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Journal Articles

Modelling of marine radionuclide dispersion in IAEA MODARIA program; Lessons learnt from the Baltic Sea and Fukushima scenarios

Peri$'a$$~n$ez, R.*; Bezhenar, R.*; Brovchenko, I.*; Duffa, C.*; Iosjpe, M.*; Jung, K. T.*; Kobayashi, Takuya; Lamego, F.*; Maderich, V.*; Min, B. I.*; et al.

Science of the Total Environment, 569-570, p.594 - 602, 2016/11

 Times Cited Count:25 Percentile:65.36(Environmental Sciences)

State-of-the art dispersion models were applied to simulate $$^{137}$$Cs dispersion from Chernobyl Nuclear Power Plant disaster fallout in the Baltic Sea and from Fukushima Daiichi Nuclear Plant releases in the Pacific Ocean after the 2011 tsunami. Models were of different nature, from box to full three-dimensional models, and included water/sediment interactions. Agreement between models was very good in the Baltic. In the case of Fukushima, results from models could be considered to be in acceptable agreement only after a model harmonization process consisting of using exactly the same forcing (water circulation and parameters) in all models. It was found that the dynamics of the considered system (magnitude and variability of currents) was essential in obtaining a good agreement between models. The difficulties in developing operative models for decision-making support in these dynamic environments were highlighted.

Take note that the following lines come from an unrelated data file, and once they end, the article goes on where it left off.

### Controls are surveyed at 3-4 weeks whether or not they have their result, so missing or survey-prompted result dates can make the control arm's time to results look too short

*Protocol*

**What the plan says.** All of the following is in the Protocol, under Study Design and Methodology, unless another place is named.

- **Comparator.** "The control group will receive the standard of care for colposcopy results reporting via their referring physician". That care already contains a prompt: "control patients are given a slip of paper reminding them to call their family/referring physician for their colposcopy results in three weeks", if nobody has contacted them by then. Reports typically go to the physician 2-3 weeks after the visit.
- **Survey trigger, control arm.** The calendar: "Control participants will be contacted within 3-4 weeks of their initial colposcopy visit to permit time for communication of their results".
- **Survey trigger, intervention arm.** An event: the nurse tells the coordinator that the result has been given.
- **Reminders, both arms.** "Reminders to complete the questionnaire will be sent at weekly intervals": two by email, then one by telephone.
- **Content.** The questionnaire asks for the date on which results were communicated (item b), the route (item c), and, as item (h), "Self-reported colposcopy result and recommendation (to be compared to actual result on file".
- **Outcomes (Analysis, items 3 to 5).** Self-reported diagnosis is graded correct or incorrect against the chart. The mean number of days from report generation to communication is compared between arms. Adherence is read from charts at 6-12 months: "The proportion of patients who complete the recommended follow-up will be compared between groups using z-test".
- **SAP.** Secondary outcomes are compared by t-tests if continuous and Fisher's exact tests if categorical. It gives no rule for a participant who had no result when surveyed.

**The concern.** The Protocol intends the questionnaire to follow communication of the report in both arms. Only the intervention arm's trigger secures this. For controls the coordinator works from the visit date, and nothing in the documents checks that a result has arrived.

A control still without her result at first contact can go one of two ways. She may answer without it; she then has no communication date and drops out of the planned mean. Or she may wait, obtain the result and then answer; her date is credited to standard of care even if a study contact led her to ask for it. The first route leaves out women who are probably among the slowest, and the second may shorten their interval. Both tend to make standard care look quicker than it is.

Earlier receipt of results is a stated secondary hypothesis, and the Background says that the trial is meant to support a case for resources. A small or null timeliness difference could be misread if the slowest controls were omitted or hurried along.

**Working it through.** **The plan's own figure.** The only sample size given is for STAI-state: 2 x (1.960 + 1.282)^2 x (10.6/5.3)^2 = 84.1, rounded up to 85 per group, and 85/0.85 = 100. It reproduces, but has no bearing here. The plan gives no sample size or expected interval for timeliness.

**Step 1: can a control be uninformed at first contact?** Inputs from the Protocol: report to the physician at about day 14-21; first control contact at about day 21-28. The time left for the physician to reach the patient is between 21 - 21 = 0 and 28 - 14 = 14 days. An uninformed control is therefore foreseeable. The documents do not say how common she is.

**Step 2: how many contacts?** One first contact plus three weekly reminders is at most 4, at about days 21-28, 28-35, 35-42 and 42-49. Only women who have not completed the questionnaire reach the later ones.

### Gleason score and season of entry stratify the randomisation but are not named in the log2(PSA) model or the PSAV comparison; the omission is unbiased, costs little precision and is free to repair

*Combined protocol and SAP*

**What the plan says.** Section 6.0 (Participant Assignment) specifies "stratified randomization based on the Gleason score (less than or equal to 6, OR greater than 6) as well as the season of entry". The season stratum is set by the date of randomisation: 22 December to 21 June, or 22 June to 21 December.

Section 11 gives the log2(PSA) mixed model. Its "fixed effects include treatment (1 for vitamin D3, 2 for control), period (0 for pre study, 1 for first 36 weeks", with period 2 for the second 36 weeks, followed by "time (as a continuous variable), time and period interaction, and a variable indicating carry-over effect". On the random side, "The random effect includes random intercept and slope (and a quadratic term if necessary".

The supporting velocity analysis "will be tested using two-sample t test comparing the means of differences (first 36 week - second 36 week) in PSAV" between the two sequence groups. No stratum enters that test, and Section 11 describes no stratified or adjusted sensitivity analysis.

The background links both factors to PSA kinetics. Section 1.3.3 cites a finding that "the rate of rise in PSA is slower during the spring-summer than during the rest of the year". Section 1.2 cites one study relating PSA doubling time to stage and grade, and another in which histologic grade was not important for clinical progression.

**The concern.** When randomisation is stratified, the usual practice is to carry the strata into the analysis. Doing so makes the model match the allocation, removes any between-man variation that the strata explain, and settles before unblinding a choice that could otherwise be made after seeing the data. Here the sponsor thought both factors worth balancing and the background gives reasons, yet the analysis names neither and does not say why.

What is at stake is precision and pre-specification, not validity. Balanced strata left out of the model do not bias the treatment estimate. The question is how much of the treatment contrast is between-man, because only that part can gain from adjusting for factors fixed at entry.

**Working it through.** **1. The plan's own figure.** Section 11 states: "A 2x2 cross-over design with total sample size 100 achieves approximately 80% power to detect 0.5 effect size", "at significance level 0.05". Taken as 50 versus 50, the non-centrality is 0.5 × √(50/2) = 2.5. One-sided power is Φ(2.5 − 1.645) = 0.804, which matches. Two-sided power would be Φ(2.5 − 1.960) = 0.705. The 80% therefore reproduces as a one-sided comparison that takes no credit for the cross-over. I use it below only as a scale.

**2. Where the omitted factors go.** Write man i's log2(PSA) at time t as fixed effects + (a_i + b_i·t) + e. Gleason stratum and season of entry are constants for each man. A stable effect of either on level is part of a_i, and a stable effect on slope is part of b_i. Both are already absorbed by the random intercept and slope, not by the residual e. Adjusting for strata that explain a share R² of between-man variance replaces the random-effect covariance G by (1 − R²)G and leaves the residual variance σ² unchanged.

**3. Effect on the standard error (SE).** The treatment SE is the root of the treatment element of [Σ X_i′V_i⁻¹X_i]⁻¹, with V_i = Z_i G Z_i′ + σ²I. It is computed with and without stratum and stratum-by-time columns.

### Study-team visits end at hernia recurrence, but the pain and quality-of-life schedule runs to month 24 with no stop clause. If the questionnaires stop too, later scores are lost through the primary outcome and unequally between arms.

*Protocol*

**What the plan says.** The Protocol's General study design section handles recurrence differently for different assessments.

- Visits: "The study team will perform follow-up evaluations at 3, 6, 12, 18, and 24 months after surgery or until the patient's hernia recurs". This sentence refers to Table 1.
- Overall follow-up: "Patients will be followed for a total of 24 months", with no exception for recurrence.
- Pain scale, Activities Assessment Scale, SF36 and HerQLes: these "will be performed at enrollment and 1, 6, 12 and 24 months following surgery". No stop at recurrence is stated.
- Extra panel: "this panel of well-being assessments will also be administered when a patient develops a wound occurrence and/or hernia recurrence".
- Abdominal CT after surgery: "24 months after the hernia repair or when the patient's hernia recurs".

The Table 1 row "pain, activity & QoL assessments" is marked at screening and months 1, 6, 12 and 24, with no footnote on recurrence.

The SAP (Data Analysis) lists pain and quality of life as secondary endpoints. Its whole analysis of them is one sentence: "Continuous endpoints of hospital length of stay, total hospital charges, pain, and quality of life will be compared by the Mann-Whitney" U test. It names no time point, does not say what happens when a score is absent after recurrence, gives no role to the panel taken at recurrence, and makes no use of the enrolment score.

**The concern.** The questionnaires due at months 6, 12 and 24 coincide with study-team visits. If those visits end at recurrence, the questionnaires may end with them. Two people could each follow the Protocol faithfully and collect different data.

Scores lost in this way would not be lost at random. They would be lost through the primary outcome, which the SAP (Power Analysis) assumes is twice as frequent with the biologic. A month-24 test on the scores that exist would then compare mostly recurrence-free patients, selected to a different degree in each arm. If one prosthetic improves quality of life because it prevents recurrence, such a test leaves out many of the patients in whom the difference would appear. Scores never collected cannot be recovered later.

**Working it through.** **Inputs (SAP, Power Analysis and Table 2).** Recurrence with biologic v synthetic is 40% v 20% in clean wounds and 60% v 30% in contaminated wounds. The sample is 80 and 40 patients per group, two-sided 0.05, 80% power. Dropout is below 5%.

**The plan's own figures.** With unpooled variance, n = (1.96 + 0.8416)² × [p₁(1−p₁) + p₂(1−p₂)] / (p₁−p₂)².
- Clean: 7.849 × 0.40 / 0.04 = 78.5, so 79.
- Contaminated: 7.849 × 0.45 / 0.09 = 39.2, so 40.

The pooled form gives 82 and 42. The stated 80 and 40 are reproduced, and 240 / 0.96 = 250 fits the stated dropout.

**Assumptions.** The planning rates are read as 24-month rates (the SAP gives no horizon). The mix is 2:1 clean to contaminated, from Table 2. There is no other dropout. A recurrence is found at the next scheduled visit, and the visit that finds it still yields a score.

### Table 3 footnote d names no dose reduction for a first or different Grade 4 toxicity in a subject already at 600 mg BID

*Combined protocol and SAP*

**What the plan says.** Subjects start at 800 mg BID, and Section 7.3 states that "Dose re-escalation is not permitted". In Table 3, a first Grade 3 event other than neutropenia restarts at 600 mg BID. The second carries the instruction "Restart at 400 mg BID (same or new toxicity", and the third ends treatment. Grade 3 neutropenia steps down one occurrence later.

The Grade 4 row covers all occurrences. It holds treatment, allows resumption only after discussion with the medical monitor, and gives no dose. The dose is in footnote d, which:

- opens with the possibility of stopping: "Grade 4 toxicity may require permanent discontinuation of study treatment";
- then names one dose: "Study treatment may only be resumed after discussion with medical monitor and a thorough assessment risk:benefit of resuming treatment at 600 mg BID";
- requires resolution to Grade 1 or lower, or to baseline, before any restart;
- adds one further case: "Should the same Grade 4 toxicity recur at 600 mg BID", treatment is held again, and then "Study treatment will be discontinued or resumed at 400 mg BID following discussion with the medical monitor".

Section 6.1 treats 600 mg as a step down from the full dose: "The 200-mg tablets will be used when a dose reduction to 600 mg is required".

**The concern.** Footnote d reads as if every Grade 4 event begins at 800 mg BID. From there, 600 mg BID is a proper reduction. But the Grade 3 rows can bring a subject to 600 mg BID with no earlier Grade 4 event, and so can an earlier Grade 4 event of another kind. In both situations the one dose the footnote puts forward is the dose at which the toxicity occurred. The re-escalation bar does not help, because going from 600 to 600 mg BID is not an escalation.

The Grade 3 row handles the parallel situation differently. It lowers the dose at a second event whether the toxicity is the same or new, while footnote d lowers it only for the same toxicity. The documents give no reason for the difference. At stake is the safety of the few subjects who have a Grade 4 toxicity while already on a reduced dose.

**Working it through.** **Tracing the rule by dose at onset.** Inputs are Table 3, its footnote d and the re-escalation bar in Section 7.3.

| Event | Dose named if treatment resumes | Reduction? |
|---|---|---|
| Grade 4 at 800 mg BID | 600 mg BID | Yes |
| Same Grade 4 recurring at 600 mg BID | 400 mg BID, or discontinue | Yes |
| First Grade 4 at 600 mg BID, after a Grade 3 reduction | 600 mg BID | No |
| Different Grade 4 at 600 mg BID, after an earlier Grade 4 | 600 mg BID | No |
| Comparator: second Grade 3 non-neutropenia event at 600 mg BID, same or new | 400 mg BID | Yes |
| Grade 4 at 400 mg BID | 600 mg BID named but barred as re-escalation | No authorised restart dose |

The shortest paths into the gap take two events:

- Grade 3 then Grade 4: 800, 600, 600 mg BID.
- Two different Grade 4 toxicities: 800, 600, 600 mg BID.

Journal Articles

A New comparison of marine dispersion model performances for Fukushima Dai-ichi releases in the frame of IAEA MODARIA program

Peri$'a$$~n$ez, R.*; Brovchenko, I.*; Duffa, C.*; Jung, K.-T.*; Kobayashi, Takuya; Lamego, F.*; Maderich, V.*; Min, B.-I.*; Nies, H.*; Osvath, I.*; et al.

Journal of Environmental Radioactivity, 150, p.247 - 269, 2015/12

 Times Cited Count:29 Percentile:69.02(Environmental Sciences)

A detailed intercomparison of marine dispersion models applied to the releases from Fukushima Dai-ichi Nuclear Power Plant has been carried out in the frame of MODARIA program, of the IAEA. Models have been compared in such a way that the reasons of the discrepancies between them can be assessed. The overall idea is to harmonize models, making them run with the same forcing in a step-by-step procedure, in such a way that the main agent in producing discrepancy between models can be found. It has been found that the main reason of discrepancies between models is due to the description of the hydrodynamics. However, once this has been suppressed, some variability between model outputs remains due to intrinsic differences between models. The numerical experiments have been carried out for a perfectly conservative radionuclide and for $$^{137}$$Cs. Model outputs for this radionuclide have also been compared with measurements in water and sediments.

Journal Articles

Cesium, iodine and tritium in NW Pacific waters; A Comparison of the Fukushima impact with global fallout